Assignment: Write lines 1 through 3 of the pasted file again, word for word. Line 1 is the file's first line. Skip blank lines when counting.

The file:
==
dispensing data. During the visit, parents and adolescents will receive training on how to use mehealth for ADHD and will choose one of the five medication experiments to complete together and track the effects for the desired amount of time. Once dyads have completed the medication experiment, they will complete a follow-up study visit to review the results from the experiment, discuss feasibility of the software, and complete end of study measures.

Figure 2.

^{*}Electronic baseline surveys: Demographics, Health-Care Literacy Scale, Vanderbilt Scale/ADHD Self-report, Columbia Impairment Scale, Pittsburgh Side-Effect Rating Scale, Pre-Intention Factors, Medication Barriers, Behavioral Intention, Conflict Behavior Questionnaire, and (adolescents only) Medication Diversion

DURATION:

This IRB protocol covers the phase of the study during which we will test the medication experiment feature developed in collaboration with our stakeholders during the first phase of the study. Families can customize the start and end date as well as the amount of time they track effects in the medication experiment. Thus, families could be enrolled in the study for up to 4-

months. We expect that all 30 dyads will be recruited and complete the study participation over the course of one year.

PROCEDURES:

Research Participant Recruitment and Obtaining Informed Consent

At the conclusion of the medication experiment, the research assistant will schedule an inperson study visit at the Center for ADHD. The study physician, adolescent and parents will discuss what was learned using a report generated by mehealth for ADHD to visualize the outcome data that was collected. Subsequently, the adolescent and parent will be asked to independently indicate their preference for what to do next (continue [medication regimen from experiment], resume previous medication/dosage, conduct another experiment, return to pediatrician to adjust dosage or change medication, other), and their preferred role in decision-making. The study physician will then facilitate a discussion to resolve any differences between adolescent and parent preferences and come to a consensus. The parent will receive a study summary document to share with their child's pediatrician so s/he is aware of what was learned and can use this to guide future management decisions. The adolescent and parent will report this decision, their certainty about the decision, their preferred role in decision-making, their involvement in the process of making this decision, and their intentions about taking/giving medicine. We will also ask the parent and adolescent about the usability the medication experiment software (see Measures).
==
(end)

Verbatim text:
dispensing data. During the visit, parents and adolescents will receive training on how to use mehealth for ADHD and will choose one of the five medication experiments to complete together and track the effects for the desired amount of time. Once dyads have completed the medication experiment, they will complete a follow-up study visit to review the results from the experiment, discuss feasibility of the software, and complete end of study measures.

Figure 2.

^{*}Electronic baseline surveys: Demographics, Health-Care Literacy Scale, Vanderbilt Scale/ADHD Self-report, Columbia Impairment Scale, Pittsburgh Side-Effect Rating Scale, Pre-Intention Factors, Medication Barriers, Behavioral Intention, Conflict Behavior Questionnaire, and (adolescents only) Medication Diversion